It does sound like you two have been through a lot, and being emotionally drained or shut off can make it really hard to feel the spirit. And it can be especially hard to feel like the spirit led you into a difficult and confusing situation, or that the Lord wanted you to accomplish something (like going to BYU or bringing your family together) and it hasn't happened. I've had times where I felt like I was avoiding God because I couldn't handle anymore bad news or tests of my faith, you know? It can take a while to refocus and be open to the Lord again, but if he keeps working at it, it will happen.

Sounds like you're very stressed about not doing everything you feel like you should do, like not getting all the FHE, scripture study, prayer, etc. that you'd like in your family. And good for you that you're so set on having God in your daily life. With desire like that, you'll probably get there. But try not to feel bad that it's not all falling into place right now. Focus on what you already do--you said you still have couples prayer and bless the food, and you make it to church fairly often. So work with that. Try to feel the spirit and enjoy those things. If you want to have FHE, you might try starting with something simple and easy to get done, like reading a conference talk or scripture story over dinner. Or try making it a relaxing activity like taking a walk or playing a game (and maybe get some friends involved) that will help you both unwind and reconnect.
I also agree with the comments about continuing to work on your own spirituality and happiness. Making time for prayer or scripture study on your own can help you connect with the Lord and receive spiritual promptings that can help both you and your husband. Sounds like he's not ready to give up on God or the church yet, but he may need time to deal with everything and ease back into full activity.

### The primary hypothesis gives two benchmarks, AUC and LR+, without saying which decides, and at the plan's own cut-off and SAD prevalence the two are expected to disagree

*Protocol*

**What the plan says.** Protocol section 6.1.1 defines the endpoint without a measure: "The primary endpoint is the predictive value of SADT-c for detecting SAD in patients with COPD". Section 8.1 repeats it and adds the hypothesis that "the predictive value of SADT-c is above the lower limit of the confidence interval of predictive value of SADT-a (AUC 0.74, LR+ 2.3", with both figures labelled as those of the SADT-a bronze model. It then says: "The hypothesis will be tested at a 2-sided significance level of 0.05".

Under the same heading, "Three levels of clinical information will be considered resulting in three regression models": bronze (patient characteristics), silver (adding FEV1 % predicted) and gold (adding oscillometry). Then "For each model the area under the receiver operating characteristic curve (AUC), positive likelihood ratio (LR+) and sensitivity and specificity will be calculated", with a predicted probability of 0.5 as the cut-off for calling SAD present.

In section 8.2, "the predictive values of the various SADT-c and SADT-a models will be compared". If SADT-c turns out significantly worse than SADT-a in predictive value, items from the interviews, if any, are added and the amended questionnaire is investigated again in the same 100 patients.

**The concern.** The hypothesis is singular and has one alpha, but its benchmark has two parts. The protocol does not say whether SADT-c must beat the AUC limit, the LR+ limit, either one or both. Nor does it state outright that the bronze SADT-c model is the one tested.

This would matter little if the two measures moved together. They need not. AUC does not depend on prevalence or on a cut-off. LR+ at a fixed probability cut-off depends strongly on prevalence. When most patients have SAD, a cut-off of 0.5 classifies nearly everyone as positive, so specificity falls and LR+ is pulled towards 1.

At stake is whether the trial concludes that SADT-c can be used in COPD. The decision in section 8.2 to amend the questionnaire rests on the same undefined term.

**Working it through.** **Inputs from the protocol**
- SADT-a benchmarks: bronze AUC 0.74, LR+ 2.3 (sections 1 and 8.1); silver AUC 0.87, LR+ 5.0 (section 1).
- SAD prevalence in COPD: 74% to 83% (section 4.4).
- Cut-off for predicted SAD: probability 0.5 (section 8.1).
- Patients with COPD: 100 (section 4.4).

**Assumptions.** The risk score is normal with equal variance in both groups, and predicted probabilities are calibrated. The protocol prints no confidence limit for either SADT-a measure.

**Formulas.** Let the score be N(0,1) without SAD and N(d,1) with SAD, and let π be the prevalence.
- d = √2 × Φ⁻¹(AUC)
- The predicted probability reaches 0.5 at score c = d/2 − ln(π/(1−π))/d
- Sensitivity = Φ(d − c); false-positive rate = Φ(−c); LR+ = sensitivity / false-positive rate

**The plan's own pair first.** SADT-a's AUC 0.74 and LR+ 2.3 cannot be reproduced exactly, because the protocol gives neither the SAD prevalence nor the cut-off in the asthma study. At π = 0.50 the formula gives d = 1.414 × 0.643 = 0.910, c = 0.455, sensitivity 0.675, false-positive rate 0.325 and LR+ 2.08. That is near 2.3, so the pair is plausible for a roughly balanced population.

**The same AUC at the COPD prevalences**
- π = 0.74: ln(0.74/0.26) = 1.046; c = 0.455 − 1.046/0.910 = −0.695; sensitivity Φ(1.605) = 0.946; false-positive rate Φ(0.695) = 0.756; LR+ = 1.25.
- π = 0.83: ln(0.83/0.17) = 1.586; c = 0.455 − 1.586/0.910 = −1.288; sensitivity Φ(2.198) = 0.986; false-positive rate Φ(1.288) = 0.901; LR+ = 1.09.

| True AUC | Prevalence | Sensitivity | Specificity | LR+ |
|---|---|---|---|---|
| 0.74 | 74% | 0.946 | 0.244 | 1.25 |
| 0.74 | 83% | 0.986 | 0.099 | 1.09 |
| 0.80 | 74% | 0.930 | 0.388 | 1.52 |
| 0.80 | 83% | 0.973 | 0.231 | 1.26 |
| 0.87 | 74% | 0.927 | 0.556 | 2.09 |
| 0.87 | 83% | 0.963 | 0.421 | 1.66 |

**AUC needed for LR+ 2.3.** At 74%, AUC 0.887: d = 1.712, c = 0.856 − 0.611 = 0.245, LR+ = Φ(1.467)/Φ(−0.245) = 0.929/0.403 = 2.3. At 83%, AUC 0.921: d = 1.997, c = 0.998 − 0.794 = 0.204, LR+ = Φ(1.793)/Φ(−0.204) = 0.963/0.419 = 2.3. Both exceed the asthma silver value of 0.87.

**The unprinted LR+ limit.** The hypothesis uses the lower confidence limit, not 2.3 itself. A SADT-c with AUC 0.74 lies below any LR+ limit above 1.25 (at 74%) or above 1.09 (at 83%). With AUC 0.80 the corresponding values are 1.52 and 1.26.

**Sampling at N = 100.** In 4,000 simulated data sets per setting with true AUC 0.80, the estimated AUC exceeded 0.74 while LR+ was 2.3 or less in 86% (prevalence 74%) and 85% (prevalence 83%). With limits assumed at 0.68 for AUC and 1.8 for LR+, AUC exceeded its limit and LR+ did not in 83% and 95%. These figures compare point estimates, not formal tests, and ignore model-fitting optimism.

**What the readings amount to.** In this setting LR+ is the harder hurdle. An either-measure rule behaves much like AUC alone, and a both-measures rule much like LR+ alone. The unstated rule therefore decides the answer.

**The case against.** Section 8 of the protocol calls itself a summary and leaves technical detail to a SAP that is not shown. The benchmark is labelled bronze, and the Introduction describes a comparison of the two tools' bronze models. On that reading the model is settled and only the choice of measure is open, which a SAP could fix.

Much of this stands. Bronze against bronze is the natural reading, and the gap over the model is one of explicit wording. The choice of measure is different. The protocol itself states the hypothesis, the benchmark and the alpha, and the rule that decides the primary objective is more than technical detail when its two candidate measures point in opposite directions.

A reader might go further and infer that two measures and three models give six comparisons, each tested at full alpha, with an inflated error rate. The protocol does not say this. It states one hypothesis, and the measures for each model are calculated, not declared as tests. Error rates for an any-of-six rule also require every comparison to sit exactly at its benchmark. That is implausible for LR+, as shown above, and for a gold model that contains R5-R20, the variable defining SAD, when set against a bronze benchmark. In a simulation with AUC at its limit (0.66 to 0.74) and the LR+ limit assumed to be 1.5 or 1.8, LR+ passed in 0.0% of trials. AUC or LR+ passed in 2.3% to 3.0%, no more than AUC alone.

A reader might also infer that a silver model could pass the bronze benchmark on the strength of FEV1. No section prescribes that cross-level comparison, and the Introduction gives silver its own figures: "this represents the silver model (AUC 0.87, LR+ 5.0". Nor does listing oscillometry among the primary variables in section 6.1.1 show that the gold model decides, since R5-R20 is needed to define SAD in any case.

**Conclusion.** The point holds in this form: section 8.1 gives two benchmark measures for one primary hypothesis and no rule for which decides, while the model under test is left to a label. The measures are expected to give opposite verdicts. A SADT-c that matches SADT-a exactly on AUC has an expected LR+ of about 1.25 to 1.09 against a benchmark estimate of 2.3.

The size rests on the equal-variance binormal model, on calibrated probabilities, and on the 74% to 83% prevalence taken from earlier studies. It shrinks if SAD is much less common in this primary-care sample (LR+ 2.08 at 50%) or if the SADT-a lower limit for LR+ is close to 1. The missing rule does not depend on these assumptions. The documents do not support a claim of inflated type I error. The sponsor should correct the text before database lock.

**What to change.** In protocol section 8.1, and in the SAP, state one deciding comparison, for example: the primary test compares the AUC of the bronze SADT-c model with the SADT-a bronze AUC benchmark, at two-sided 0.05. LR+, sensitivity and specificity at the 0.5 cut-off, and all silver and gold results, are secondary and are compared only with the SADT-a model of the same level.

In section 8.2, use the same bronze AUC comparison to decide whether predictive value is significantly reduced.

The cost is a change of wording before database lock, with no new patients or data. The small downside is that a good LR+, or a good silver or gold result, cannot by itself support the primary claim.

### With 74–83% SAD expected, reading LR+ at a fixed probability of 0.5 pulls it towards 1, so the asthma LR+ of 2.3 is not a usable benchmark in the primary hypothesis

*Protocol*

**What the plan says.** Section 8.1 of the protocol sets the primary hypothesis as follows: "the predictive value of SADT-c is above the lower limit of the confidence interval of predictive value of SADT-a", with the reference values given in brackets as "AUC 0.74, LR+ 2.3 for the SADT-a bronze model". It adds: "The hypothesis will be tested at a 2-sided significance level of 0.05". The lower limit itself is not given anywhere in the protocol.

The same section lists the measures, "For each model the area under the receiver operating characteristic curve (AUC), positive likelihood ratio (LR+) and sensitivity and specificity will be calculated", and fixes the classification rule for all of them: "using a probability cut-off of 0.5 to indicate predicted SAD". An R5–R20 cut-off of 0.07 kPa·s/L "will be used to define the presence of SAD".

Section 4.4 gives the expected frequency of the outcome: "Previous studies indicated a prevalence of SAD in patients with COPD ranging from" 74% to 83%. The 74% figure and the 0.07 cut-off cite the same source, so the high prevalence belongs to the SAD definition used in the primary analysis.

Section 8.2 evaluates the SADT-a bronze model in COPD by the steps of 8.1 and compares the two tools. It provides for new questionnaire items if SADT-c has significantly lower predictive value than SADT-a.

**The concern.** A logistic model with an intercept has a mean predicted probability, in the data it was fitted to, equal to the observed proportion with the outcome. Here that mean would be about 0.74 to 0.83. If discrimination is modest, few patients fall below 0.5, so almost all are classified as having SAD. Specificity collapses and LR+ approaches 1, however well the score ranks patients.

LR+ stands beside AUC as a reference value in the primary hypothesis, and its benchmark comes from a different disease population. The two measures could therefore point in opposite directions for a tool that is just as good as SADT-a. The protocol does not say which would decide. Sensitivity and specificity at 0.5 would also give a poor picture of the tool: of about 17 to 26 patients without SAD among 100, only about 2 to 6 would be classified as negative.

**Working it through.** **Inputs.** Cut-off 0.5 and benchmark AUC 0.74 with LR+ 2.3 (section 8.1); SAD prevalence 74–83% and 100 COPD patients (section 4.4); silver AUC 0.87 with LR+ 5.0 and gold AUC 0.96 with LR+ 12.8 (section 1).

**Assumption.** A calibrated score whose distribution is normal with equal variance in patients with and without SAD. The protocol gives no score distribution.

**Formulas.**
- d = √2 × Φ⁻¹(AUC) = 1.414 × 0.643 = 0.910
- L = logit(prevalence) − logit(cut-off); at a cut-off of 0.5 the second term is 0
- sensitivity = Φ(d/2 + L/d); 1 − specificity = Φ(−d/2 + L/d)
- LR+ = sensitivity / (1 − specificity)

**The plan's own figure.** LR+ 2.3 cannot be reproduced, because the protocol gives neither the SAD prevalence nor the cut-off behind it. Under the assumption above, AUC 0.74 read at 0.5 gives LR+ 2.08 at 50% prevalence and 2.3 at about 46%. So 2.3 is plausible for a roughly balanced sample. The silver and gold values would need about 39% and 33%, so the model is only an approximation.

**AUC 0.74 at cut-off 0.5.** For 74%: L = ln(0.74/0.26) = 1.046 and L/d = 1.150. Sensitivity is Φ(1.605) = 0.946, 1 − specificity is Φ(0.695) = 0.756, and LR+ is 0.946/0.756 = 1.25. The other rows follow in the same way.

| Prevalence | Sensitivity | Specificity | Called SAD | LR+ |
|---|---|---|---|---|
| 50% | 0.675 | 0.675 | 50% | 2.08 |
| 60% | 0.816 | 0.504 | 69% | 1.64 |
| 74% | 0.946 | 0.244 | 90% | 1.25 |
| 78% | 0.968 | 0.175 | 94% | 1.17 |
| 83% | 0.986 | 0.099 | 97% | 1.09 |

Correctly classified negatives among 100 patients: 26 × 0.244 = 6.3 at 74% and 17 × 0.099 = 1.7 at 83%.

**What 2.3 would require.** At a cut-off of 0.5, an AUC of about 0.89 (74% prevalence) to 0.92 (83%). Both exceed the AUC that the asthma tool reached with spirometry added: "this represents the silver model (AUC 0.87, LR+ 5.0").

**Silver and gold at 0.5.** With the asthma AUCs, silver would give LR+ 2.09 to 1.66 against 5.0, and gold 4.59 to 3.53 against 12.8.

I think you mentioned moving to a new ward, and I would definitely introduce yourself to your new bishop and maybe even make an appointment to talk about your concerns (either on your own or as a couple) and ask for support and suggestions. I can almost guarantee that any bishop of a student ward has seen problems like this before and can probably be a big help.
Good luck, we'll pray for you.
Treelingtreeling on June 29th, 2009 06:45 pm (UTC)
I know how frusterating and sad this can all be. I remember when my husband and I were newly married and he had his breakdown we had a lot of issues with this. It hasn't been easy. However, even though we aren't living the gospel as I would want, he has become more responsive to my suggestions.

I would get his name (and yours!) on the temple role. and live your life the best you can so that he knows that you love him, and you'll stick by him through thick and thin. That has really been a big comfort to my husband and helped us to work through a lot of his doubts.

You can talk to me if you want. I'm up in Draper and not working right now.
the end has no endwe_like_you on June 29th, 2009 11:52 pm (UTC)
I just wanted to say YOU'RE NOT ALONE. I currently attend church without my hubby and it was realllly tough to get him to agree for us to pay tithing. It's tough when your spouse is not in the same place you are spiritually, but I KNOW we were on the same page when we were sealed and I KNOW he still believes in the gospel deep down. Right now we're having problems because we had some serious issues with a local church leader and he has a hard time of letting go of things like that, even though this church leader is not directly involved in our weekly meetings he sometimes shows up randomly... like he came to church with me recently when my family was in town to help keep up appearances mostly I think, and anyway HE WAS THERE... it was like dangit, the one time he tries really hard to come to church the man shows up and he hasn't been there in AGES. :P So unfair.

Anyway -- I'm hoping that when we move into a new area it will be better, which will hopefully be soon... but right now we aren't even regularly praying together, although I know he sometimes reads scriptures on his own. Long story short -- I honestly believe that me being involved in church and trying to upkeep my spirituality and my relationship with Heavenly Father and attending the temple when I can will ultimately allow me to be the best example for him and support to him when he's ready to come back. I think that is all you can really do is show your support and encouragement for him regardless of what happens. *HUGS*